The Outside Story: Hunting

Writers love conflict, and so we often put religion and science in a small pen and make them fight, our readers standing around with fistfuls of dollars cheering one or the other on. There’s a whole professional class of fighting cocks who’ve been trained to participate in these battles — evangelicals with talk-radio megaphones who insist the earth is 10,000 years old, and militant atheists with big publishing house book deals who want the world to know that they know that’s ridiculous. Whole careers are made on this.

Retrying the Scopes Monkey Trial over and over again gets boring, though. Especially when there are so many more interesting faith vs. science clashes out there, like the one going on right now in some bowhunters’ hearts and heads.

Picture a bowhunter standing in a tree stand. There’s a doe and a fawn walking toward him. At 30 yards his muscles tense. His pupils move rapidly in a way that indicates there’s a lot running through his mind.

His inner scientist is telling him to draw the bow and let the arrow fly. He’s here to procure food; also, to help manage the deer population. He knows that the state closely monitors the herd and the land’s biological carrying capacity and sets their management goals accordingly. There are about 130,000 deer in Vermont and 100,000 in New Hampshire. Densities vary — anywhere from 1 to 40 per square mile. A grown deer can eat around 2,000 pounds of plant material a year; at about 20 per square mile, they start to alter forest composition. Wildflowers like trillium start to disappear. The forest understory, and the animals that make their home there, start to disappear. Deer-favored tree species like maple and oak start to disappear and are replaced by deer-shunned species like black birch and beech. The whole forest changes. The hunter knows that the state is counting on him to not just shoot a deer, but to shoot a doe. Bucks are far-ranging and promiscuous, which from a herd-management perspective makes them largely expendable. One buck can breed most, or even all, of the receptive does in a square mile, so unless you shoot every one, which won’t happen in a regulated hunting scenario, the overall herd is going to multiply unless you cull does.

The doe stops at 20 yards to browse, turns and presents a quartering-away shot. He brings the bow to a full draw and puts the site pin behind her shoulder.

And yet — his inner spiritual voice is telling him to let the doe walk. He was raised to shoot bucks.

“You don’t shoot the mothers,” that’s what his father taught him, whose father taught him, whose father was old enough to remember the “if it’s brown, it’s down” days when farmers and market hunters literally wiped deer out of the region.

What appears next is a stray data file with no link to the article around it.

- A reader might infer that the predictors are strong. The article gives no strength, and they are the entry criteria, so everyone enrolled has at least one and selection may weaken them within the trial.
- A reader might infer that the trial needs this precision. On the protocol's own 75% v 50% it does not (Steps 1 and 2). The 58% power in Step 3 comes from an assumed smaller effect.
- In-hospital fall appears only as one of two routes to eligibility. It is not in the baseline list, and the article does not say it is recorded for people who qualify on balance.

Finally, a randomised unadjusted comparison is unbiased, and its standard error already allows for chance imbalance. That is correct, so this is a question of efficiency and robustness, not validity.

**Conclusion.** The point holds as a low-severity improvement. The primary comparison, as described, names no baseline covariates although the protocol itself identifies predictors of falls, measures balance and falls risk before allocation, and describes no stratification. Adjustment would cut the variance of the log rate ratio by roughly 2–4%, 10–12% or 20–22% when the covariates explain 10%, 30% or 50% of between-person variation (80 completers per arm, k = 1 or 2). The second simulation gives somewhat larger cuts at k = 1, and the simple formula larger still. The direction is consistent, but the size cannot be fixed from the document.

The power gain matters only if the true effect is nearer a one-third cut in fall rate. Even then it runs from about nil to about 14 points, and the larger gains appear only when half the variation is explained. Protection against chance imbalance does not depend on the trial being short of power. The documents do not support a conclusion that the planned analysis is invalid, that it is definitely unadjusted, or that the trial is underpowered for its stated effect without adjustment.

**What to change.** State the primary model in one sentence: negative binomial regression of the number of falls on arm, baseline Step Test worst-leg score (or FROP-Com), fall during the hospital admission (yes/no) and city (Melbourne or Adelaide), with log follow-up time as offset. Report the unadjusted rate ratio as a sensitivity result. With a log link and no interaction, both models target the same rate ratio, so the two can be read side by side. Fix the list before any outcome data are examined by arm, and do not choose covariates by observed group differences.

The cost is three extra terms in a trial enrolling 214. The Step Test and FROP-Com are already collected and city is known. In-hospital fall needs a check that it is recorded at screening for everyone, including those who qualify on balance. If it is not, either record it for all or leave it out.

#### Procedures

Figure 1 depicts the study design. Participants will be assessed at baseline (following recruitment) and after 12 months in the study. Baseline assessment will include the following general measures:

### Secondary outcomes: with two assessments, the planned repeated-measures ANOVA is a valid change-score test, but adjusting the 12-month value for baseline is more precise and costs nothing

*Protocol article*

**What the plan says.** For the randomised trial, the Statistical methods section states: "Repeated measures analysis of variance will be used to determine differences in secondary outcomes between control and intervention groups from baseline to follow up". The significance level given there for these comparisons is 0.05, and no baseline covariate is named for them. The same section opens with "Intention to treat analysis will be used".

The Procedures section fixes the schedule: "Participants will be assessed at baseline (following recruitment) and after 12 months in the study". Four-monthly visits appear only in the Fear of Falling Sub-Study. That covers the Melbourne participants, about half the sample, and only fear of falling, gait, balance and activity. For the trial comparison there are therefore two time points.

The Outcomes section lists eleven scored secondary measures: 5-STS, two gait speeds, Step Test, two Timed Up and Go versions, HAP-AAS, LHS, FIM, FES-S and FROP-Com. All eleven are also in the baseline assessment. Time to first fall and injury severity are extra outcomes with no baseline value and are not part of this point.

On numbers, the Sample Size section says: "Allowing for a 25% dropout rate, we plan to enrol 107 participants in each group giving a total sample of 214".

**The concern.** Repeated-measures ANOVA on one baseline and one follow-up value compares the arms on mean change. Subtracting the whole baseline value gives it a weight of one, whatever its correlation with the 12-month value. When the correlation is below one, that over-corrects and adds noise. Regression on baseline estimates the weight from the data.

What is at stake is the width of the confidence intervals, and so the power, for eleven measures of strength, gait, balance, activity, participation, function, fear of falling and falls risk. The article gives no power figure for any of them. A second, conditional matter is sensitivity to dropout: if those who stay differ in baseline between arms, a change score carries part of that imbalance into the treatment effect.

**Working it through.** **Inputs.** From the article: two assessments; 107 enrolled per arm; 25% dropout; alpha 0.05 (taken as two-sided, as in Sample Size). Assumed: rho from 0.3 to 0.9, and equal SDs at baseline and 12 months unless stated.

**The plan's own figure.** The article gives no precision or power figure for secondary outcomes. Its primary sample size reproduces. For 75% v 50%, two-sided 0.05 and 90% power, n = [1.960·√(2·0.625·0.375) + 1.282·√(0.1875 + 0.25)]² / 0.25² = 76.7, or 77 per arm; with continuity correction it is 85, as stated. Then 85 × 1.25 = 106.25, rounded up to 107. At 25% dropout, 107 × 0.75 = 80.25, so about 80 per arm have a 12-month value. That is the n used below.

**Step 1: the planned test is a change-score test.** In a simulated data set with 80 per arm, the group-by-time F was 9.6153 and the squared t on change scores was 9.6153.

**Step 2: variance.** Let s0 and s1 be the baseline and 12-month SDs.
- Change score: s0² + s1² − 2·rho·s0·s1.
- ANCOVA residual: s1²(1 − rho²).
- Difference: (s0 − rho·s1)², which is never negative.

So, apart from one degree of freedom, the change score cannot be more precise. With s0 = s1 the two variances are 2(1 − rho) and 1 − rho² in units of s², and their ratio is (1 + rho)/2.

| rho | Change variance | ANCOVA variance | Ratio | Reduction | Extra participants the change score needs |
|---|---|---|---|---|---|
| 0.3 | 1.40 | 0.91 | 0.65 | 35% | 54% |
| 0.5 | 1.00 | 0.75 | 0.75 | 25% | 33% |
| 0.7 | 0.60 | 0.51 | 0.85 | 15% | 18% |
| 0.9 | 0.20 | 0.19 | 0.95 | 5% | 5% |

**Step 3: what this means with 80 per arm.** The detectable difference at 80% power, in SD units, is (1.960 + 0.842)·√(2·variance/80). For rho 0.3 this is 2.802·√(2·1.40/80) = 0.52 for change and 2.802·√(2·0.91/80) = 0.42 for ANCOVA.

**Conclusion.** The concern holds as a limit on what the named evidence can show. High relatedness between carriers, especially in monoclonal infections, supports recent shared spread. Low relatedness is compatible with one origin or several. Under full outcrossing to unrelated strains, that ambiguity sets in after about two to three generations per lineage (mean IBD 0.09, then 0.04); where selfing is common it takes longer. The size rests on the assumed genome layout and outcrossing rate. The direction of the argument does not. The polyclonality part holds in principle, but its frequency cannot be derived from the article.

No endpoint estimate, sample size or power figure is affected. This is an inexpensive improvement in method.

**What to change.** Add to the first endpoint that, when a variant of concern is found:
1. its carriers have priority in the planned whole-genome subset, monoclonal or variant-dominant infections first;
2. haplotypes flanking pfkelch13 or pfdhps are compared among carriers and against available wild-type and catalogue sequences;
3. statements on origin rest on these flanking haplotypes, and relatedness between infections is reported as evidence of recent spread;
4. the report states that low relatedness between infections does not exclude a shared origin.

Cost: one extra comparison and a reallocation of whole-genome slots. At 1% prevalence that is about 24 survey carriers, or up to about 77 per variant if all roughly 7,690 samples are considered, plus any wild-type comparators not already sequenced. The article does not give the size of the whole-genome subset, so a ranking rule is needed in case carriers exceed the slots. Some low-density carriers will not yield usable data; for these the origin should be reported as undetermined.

Yes, we’ve learned a lot since then, but it doesn’t mean that today’s hunters don’t carry these psychic scars. Plus, the deer’s with a fawn, and who can shrug that off completely? Emotionally speaking, it’s relatively easy to shoot a buck because they’re ghosts — they appear all sexed up for fleeting moments, and either end up on your meatpole or fade back into the ether never to be seen again.

But you get to know doe/fawn groups. You watch the fawns frolicking at the edge of the meadow in July under mom’s watchful eye. You see them slinking across the road at dusk as you drive to town and flash your headlights at the next car you see, worried for their safety.

Plus, the hunter knows that while the state’s numbers are likely good in a landscape sense, population density gets more difficult to pin down at ground level. Hunting pressure, food, development, posted signs concentrate deer. He’s not so sure there are too many deer on this particular ridge. And frankly, he gets a little bent hearing biologists and timberland owners telling him to kill as many deer as he can.

This life-and-death moment is between him and the deer; he doesn’t like to be made to feel like a contract killer.

I’m of the perspective, to steal a phrase from the late Stephen Jay Gould, that faith and science are non-overlapping magisterial. That science is beautiful because it seeks to establish facts, and religion is beautiful because it seeks to establish moral codes and inner peace. I love that humanity is complex enough to pursue both.

See the hunter’s finger resting on the bow’s trigger. I’m of the perspective that whichever decision he makes will be a sound one.

Dave Mance III is the editor of Northern Woodlands magazine. The illustration for this column was drawn by Adelaide Tyrol. The Outside Story is assigned and edited by Northern Woodlands magazine:, and sponsored by the Wellborn Ecology Fund of New Hampshire Charitable Foundation:

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